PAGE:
(W) Robert Kirkman (A) Cory Walker (A/CA) Ryan Ottley

Introducing the first nine volumes of the greatest superhero comic in the universe, collected into one massive paperback edition!  
Collects INVINCIBLE #1-47


(W) Robert Kirkman (A) Cory Walker, Cliff Rathburn, Jason Howard (CA) John Rauch (A/CA) Ryan Ottley

It’s here: the second massive paperback collection of the greatest superhero comic in the universe! Witness Invincible’s transition from new kid on the block to established superhero! 

Collects INVINCIBLE #48-96.


(W) Robert Kirkman (A/CA) Ryan Ottley

Invincible battles the REANIMEN on the campus of Upstate University.  Meanwhile, unbeknownst to him trouble is brewing–trouble of MARTIAN origin.  Invincible must assemble a team of Earth’s mightiest defenders to go out into space and prevent what could well be the end of mankind!    

Collects INVINCIBLE #36-41.


(W) Robert Kirkman (A) Cliff Rathburn (A/CA) Ryan Ottley

Angstrom Levy finally attacks, and the world has never been in more danger! Guest-starring the entire Image Universe… and that’s just the lead-in for Conquest! Invincible faces his most deadly threats yet in this can’t miss volume of the critically acclaimed series.


(W) Robert Kirkman (A) Cory Walker, Cliff Rathburn (A/CA) Ryan Ottley

In the aftermath of his battle with CONQUEST, Invincible and his world are left in ruins.  He’s faced with questions he doesn’t know how to answer about his future as a hero and what is needed to actually protect the people of Earth.  Meanwhile: deep in space, Nolan and Allen the Alien are making preparations for the impending VILTRUMITE WAR!  This volume is not to be missed!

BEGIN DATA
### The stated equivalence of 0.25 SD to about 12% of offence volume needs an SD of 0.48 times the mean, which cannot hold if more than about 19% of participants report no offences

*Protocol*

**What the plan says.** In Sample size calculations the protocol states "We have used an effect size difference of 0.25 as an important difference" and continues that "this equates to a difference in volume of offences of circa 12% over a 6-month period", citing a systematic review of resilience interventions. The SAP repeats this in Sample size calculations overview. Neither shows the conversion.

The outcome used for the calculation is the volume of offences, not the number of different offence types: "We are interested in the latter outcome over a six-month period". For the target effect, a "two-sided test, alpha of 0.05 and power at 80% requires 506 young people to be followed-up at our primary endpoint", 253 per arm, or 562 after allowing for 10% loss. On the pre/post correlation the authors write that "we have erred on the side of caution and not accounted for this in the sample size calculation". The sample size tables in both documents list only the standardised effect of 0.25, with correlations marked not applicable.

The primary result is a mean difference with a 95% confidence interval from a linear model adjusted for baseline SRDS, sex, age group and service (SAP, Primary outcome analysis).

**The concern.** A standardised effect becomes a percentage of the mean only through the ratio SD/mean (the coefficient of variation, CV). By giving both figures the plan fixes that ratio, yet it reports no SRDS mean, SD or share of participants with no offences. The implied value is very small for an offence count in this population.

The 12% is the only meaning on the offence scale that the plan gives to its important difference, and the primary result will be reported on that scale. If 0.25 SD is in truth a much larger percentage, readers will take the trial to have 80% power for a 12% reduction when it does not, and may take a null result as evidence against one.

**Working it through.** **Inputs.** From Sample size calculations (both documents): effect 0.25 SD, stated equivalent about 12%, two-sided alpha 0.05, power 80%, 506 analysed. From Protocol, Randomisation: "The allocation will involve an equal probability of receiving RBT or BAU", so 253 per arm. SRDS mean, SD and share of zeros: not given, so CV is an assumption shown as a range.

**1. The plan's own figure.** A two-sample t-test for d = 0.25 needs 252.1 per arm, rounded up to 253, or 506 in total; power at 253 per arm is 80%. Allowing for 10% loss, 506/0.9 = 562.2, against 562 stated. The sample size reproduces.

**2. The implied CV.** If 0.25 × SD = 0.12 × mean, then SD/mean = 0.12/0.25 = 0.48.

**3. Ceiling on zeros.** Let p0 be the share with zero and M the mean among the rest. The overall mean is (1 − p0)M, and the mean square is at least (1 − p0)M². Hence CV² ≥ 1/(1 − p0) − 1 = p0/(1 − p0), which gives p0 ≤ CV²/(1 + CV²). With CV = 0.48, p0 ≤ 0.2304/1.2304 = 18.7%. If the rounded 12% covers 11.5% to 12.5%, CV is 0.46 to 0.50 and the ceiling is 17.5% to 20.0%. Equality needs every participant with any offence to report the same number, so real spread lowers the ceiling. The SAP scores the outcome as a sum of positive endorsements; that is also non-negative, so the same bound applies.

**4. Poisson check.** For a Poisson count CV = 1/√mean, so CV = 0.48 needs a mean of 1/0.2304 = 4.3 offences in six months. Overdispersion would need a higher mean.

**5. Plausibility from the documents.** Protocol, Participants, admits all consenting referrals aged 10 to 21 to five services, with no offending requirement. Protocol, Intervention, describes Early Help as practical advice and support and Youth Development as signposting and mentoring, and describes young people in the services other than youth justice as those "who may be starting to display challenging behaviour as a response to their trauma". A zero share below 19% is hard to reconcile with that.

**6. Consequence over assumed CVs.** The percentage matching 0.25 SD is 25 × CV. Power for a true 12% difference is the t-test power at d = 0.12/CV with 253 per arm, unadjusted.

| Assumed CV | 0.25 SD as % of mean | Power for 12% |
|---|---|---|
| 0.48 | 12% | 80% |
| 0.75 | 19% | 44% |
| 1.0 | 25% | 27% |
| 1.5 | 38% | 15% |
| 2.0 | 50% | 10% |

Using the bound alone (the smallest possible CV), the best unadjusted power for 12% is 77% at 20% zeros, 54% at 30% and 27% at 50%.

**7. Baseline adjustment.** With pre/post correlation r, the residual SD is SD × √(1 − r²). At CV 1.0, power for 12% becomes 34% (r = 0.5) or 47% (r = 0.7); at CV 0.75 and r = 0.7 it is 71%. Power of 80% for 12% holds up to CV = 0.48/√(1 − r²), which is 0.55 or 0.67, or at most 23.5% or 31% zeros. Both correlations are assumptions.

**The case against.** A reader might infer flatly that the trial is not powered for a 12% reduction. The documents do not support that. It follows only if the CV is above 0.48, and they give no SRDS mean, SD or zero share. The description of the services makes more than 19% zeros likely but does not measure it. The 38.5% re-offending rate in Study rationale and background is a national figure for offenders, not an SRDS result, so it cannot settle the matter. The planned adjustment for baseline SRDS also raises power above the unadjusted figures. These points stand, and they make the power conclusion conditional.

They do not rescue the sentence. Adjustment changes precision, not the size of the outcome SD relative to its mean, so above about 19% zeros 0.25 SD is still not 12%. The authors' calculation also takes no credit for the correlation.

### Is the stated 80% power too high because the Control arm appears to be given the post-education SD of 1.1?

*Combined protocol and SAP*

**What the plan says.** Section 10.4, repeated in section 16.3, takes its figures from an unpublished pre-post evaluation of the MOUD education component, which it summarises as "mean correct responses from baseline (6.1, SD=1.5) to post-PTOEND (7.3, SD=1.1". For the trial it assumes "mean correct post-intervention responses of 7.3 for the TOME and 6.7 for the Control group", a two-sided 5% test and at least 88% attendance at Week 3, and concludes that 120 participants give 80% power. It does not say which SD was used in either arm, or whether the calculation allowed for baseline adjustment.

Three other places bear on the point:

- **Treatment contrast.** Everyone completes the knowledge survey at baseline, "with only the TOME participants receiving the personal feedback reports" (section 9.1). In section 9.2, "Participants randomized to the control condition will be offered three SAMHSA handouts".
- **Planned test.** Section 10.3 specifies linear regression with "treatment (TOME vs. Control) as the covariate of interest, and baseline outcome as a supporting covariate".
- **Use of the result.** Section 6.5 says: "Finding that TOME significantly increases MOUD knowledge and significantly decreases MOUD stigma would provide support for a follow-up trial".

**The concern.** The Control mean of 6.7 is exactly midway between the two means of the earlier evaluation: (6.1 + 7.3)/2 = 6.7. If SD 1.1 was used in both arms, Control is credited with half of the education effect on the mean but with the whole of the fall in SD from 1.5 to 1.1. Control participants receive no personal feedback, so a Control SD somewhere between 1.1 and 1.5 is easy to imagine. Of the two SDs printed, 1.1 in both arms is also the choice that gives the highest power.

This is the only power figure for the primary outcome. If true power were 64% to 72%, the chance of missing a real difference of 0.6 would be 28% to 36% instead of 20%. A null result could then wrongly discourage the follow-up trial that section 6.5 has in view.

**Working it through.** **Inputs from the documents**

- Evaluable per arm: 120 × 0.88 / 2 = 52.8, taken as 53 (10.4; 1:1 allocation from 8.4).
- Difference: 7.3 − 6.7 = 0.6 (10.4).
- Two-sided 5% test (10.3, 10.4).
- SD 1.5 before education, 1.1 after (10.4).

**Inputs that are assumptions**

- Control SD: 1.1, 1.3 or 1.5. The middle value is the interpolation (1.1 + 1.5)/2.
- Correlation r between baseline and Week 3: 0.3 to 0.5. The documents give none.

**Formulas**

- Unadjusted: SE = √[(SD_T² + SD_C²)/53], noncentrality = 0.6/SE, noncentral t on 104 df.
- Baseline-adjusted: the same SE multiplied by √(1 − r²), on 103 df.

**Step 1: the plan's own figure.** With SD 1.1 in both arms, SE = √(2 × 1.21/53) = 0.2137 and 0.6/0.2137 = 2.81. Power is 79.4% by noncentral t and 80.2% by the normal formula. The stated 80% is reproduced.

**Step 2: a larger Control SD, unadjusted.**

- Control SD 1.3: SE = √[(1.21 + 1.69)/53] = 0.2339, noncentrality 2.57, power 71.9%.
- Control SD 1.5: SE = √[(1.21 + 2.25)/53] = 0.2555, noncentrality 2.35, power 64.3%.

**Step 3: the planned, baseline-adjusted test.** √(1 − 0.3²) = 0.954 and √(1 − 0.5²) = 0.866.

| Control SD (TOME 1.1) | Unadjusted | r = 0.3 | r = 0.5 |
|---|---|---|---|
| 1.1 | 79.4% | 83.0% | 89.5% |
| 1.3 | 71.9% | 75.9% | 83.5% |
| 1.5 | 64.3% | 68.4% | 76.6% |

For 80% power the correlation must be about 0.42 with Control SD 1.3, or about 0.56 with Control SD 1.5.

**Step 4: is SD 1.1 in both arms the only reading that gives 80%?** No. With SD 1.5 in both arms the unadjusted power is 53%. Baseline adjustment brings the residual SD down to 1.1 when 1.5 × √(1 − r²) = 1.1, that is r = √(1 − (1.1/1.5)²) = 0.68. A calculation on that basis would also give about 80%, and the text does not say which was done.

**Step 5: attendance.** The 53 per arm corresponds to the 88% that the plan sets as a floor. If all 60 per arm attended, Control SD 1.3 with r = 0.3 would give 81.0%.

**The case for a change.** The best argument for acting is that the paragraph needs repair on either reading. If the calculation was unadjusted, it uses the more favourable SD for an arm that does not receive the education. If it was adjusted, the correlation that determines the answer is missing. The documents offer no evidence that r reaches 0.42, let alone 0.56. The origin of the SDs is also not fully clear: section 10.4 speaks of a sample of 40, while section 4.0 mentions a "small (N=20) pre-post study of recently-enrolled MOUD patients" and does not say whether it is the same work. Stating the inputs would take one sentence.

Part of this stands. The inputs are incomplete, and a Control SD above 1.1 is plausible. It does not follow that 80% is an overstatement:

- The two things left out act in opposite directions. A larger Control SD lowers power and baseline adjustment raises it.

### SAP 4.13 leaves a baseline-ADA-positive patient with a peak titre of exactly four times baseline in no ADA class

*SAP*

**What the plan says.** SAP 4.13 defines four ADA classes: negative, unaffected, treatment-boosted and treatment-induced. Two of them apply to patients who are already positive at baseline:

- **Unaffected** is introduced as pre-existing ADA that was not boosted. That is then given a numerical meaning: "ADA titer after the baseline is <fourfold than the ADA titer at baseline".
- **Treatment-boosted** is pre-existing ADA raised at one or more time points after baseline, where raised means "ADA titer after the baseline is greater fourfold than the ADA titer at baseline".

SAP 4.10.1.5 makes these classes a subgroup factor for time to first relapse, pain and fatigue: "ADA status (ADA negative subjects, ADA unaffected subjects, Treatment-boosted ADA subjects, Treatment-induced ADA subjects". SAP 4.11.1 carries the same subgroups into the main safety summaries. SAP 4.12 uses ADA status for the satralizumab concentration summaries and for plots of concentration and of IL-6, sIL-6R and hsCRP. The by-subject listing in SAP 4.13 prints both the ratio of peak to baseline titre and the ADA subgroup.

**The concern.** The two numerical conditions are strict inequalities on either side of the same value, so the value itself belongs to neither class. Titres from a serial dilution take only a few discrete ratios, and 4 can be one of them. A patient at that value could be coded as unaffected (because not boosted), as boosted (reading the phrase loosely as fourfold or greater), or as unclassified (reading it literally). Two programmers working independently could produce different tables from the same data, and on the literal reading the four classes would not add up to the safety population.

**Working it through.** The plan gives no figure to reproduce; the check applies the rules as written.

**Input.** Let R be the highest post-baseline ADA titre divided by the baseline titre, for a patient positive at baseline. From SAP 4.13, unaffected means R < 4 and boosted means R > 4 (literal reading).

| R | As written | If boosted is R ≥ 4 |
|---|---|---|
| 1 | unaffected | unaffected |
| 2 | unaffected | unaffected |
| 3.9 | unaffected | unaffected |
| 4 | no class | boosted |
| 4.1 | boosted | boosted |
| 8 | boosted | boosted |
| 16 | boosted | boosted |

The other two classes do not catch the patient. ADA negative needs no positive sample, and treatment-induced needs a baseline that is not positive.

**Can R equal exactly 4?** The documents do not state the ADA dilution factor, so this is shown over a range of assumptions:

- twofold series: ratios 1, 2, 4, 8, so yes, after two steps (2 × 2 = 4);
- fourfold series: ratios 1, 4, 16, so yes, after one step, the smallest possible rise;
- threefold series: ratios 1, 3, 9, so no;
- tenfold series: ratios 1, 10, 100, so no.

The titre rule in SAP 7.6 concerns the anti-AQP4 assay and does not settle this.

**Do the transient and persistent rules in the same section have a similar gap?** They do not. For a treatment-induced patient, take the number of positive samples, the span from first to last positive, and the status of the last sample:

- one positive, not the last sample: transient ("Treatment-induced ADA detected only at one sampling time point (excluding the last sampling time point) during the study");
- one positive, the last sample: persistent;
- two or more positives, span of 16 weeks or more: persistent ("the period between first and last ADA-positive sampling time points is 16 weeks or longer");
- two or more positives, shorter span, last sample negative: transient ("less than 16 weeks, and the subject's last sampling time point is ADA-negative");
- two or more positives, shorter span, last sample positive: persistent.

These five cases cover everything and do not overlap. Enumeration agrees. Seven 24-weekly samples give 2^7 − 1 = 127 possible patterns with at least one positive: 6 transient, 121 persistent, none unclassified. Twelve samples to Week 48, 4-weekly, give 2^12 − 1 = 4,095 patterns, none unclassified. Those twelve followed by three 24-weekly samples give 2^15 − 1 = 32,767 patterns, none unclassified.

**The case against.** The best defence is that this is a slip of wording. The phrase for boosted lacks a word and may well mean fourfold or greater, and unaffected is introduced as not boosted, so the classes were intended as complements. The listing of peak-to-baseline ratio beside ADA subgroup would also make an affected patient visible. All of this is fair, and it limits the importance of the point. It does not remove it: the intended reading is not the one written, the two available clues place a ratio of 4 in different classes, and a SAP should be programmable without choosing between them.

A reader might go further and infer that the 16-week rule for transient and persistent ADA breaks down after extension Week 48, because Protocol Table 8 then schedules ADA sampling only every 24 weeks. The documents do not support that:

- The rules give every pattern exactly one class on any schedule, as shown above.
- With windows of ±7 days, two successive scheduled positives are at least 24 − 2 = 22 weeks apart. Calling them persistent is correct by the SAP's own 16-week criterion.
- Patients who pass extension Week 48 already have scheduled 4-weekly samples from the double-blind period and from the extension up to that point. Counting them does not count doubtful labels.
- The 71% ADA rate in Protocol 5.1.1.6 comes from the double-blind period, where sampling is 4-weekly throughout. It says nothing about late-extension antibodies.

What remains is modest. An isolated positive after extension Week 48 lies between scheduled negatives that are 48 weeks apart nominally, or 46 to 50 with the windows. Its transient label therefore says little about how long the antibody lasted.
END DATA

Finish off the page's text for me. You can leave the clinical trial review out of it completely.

(W) Robert Kirkman (A/CA) Ryan Ottley

Collecting issues 71-78, chronicling the Viltrumite War in its entirety, with Invincible and his strongest allies pitted against the entire Viltrumite race. Spanning across the universe, no planet, species, or hero is safe from this epic battle.


(W) Robert Kirkman (A) Cliff Rathburn (A/CA) Ryan Ottley

Mark Grayson finds himself at a crossroads: Is fighting battles head-on always the best solution to the world’s greatest threats, or is there a better way?

Collects INVINCIBLE #79-84


(W) Robert Kirkman (A) Cory Walker (CA) John Rauch (A/CA) Ryan Ottley, Cliff RathburnThe aftermath of the Viltrumite War continues on! Mark is unprepared for the challenges his brother Oliver and Allen the Alien set before him… get ready for a beat down in the grand Invincible fashion!

Collects INVINCIBLE # 85-90

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Big Data is the cure for big illness

The third industrial revolution is happening right now. Silicon is the new steel and data is the new oil. Now the companies building Big Data ecosystems are about to reap the rewards.